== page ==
With the rest of the field dragged along by his pace, only Abukaker Kaki in seventh failed to record a personal best.
Rudisha told BBC Sport: “Wow! I’m very happy. This is the moment I have been waiting for for a very long time. To come here and to break the world record is something unbelievable.
Analysis
Description : Image of Tom FordyceTom FordyceChief sports writer, BBC Sport
“Rudisha, unchanging and unflagging from gun to tape, has the ground-eating stride of some relentless robot.”
“I was well-prepared and I had no doubt about winning. Today the weather was beautiful and I decided just to go for it.”
But the new world record holder believes he can go even faster.
He said: “After running two rounds before the final I got a little bit tired. I told the physio yesterday that I was feeling sore after the semis, so if I can get fresh then I can still improve on that.”
Earlier on Thursday 2012 chief Lord Coe said Rudisha was “the most impressive track and field athlete at these Games”.
Rudisha said: “Lord Coe is a very good friend of mine and earlier, in February, he took me round this stadium. That was good for me. I wanted to come here and make him proud.”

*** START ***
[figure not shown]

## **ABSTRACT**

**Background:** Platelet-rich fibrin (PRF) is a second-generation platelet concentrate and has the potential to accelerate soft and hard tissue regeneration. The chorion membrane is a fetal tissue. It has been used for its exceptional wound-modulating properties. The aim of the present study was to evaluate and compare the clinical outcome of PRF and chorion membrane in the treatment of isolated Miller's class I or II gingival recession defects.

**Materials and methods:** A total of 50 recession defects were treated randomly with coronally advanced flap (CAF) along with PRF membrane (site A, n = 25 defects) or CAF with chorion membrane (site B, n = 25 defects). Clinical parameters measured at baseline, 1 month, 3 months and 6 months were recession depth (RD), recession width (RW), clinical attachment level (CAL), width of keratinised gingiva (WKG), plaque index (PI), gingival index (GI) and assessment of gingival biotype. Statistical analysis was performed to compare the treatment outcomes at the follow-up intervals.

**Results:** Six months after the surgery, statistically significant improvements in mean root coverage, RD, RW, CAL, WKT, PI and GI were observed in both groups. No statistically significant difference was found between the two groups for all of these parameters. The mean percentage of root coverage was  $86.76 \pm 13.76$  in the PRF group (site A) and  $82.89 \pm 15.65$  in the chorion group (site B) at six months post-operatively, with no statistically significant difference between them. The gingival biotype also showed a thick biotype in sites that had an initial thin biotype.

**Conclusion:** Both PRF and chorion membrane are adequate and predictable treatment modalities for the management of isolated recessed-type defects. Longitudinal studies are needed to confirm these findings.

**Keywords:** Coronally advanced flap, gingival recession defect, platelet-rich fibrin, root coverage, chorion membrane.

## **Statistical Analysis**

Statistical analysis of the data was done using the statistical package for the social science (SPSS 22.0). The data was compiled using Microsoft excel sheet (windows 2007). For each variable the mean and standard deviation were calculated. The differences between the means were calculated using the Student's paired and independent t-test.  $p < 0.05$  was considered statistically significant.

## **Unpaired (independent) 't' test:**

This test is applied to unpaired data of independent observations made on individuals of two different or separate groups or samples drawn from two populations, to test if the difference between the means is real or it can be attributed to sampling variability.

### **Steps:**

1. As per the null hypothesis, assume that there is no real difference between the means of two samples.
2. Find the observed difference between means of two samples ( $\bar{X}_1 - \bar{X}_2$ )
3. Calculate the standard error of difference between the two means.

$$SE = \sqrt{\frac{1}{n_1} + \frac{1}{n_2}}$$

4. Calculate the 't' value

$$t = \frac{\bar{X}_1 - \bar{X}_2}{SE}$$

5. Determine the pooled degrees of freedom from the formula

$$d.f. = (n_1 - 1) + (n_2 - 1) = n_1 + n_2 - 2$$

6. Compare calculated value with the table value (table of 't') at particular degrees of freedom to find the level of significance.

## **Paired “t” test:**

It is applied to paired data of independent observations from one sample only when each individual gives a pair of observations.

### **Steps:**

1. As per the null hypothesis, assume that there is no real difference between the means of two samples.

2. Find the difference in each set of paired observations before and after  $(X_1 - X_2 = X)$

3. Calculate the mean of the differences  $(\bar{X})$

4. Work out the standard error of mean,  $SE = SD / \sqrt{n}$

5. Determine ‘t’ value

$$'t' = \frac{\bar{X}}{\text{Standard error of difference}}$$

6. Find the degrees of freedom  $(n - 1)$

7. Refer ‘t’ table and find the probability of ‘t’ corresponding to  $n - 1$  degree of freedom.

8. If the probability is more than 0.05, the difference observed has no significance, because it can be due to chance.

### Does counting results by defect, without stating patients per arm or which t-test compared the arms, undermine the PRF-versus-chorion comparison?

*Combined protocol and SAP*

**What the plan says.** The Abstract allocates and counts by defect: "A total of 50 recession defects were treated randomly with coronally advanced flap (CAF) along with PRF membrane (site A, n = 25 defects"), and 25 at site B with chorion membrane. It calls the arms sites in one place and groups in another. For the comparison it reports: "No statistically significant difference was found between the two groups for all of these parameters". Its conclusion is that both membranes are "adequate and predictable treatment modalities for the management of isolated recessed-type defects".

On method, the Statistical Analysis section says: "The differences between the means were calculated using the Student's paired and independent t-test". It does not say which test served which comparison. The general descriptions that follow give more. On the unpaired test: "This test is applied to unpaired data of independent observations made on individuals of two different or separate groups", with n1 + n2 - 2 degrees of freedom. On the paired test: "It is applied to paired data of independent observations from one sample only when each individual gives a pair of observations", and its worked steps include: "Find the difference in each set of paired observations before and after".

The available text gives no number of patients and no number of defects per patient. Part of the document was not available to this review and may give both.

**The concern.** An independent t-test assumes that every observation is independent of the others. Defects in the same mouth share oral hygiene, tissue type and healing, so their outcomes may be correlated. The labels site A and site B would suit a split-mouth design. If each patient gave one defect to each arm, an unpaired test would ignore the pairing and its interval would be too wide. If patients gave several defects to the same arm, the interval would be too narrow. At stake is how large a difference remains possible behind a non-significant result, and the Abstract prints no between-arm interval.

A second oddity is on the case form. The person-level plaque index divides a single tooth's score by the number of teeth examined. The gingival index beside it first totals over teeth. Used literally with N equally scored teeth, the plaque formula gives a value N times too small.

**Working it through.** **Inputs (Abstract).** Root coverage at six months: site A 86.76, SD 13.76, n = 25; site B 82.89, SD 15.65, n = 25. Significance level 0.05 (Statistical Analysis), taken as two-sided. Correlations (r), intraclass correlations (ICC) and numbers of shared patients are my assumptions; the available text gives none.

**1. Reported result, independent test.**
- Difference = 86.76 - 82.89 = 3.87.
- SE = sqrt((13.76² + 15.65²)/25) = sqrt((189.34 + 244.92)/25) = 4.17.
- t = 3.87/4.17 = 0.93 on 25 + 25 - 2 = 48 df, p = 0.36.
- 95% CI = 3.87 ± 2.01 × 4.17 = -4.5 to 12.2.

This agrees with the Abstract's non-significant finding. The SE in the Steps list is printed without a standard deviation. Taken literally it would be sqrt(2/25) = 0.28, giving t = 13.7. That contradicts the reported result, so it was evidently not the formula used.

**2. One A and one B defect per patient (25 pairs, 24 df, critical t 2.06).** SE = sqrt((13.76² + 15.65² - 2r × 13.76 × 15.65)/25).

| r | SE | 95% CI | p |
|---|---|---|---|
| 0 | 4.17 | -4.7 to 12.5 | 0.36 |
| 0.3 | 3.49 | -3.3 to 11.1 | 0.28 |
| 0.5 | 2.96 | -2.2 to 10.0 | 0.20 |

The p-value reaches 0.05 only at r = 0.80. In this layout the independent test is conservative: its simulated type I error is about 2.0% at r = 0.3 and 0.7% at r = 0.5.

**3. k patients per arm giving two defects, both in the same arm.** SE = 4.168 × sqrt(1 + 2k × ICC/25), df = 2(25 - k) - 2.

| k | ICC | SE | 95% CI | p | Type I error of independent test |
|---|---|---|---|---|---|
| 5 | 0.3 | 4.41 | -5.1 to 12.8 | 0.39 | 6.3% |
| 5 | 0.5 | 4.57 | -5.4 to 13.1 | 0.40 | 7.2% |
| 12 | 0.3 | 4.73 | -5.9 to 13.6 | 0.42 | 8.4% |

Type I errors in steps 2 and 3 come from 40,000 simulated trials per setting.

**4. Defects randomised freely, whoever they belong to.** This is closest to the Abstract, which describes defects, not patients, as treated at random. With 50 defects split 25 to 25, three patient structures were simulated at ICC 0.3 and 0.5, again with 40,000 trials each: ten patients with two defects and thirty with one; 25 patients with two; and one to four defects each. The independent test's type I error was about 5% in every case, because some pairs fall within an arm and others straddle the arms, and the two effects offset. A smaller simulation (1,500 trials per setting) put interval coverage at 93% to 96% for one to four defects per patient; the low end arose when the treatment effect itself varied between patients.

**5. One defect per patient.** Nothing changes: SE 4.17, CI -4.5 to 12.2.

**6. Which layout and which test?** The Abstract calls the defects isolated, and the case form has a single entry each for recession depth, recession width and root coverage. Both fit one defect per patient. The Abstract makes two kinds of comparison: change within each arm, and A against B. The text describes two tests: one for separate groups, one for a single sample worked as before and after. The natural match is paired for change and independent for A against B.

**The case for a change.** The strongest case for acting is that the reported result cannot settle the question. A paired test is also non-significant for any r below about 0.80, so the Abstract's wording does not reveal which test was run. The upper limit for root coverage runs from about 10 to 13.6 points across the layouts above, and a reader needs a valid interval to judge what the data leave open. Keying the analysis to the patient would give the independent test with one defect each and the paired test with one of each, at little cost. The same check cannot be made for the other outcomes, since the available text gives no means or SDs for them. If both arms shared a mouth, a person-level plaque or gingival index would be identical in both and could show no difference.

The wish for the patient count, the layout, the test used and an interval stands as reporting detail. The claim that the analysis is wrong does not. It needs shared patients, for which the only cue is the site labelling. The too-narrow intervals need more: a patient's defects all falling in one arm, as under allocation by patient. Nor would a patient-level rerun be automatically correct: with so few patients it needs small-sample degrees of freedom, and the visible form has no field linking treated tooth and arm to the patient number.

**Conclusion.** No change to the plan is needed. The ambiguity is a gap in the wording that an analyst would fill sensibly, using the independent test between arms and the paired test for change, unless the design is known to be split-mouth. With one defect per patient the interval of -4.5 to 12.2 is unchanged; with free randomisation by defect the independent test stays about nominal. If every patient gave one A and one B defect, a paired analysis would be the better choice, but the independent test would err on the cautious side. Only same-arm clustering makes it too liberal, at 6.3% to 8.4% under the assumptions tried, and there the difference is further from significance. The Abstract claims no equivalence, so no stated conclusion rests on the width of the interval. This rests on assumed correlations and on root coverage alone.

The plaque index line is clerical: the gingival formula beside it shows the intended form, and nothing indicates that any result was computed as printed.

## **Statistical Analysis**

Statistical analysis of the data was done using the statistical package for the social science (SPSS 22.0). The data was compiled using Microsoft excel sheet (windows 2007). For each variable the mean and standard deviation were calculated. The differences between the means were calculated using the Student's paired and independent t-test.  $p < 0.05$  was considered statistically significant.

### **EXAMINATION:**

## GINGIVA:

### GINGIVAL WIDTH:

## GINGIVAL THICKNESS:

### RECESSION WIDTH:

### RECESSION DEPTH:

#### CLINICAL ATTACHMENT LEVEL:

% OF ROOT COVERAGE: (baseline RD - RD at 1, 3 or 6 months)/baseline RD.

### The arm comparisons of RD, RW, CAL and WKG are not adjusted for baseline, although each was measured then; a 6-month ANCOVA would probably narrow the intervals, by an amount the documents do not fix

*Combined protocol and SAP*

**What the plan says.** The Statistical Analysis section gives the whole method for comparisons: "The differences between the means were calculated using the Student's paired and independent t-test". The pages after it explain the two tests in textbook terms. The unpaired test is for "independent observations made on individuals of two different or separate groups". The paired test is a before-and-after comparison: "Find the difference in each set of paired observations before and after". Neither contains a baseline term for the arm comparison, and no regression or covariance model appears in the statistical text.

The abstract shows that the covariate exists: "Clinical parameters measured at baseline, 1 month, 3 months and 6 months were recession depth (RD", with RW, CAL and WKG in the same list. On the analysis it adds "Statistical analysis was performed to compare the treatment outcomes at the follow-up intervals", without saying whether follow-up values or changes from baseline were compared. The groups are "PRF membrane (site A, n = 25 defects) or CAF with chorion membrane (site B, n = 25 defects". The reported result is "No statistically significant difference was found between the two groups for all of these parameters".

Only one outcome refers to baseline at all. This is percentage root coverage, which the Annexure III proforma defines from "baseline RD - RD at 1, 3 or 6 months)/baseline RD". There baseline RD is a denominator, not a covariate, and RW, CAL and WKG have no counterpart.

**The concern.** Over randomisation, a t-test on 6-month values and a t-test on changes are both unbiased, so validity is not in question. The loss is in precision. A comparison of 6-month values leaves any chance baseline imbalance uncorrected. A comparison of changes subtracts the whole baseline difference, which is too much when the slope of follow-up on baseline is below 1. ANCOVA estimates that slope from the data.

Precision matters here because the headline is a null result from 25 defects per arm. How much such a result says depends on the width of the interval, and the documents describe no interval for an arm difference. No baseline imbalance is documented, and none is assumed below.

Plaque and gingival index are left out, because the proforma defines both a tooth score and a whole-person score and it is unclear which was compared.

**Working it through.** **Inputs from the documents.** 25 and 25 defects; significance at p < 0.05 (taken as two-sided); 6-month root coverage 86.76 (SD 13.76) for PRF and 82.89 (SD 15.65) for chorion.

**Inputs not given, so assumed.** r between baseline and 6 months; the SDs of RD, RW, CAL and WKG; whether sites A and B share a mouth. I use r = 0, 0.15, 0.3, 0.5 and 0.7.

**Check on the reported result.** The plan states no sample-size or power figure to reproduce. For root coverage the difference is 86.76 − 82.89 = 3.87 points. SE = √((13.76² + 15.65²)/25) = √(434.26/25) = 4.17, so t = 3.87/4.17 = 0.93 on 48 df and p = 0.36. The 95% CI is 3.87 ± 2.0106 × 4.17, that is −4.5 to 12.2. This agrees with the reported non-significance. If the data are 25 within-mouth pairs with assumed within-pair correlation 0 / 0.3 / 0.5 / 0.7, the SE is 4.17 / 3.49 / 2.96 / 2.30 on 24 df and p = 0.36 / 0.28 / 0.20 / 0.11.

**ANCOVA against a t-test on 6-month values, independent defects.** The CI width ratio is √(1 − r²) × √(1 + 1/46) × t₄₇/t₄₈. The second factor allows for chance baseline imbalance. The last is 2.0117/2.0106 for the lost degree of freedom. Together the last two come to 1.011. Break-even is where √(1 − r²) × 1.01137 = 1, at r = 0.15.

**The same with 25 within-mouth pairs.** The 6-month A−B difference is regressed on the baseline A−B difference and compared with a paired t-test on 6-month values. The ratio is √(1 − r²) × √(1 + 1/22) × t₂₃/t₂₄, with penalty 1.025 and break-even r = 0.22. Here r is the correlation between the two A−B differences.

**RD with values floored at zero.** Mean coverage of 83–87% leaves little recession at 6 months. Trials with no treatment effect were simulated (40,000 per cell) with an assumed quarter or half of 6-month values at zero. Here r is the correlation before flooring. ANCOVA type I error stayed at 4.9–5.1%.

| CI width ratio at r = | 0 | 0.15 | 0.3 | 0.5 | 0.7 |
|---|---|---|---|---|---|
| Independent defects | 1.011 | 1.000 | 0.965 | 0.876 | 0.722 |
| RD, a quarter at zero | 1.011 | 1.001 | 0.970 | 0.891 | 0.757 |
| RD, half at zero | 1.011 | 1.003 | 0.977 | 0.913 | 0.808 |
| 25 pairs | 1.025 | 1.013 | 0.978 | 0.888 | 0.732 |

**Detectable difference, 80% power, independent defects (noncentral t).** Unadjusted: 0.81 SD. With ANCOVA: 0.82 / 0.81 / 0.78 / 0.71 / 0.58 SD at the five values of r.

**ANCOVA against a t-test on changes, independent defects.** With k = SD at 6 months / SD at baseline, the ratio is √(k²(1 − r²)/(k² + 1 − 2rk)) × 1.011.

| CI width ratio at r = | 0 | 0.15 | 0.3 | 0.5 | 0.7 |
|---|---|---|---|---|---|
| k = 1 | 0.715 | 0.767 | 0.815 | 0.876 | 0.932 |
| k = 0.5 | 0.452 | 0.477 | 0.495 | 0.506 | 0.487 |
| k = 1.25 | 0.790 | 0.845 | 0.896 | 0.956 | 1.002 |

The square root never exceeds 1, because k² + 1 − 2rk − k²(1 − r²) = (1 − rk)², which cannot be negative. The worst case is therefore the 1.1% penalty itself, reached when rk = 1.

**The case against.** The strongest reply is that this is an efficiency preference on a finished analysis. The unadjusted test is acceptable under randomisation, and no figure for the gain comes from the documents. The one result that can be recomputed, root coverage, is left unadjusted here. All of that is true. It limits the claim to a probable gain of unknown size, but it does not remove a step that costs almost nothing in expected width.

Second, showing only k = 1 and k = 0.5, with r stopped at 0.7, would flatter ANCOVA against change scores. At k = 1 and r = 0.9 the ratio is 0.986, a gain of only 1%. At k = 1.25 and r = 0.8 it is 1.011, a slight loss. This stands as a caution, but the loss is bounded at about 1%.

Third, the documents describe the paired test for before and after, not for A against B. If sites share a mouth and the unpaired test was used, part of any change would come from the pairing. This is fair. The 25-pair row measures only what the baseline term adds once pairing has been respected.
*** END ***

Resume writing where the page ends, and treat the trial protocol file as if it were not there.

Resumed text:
A first for last
·         Andrew Osagie’s time of 1:43.77 is a world record for the eighth-placed finisher in an Olympic 800m final
·         It would have won him the gold medal at the last three Olympics
·         Now fourth-fastest Briton over 800m behind Sebastian Coe, Steve Cram and Peter Elliott
In Amos and Kitum, 17, the future of the event looks in good hands but whether anyone can get near the dominant Rudisha before the next Games in Rio looks unlikely.
Amos clocked 1:41.73 – the 11th fastest 800m of all time – to become the fourth-fastest man ever over the distance. Only Rudisha, Wilson Kipketer and 2012 Games chief Seb Coe have run two laps of the track faster.
Rudisha has set the three fastest 800m times of all time and managed six of the fastest eight 800m ever.
His pace was consistent throughout, clocking 23 seconds for the first 200m, 25 for the second, 25 for the third, and 26.1 for the final quarter.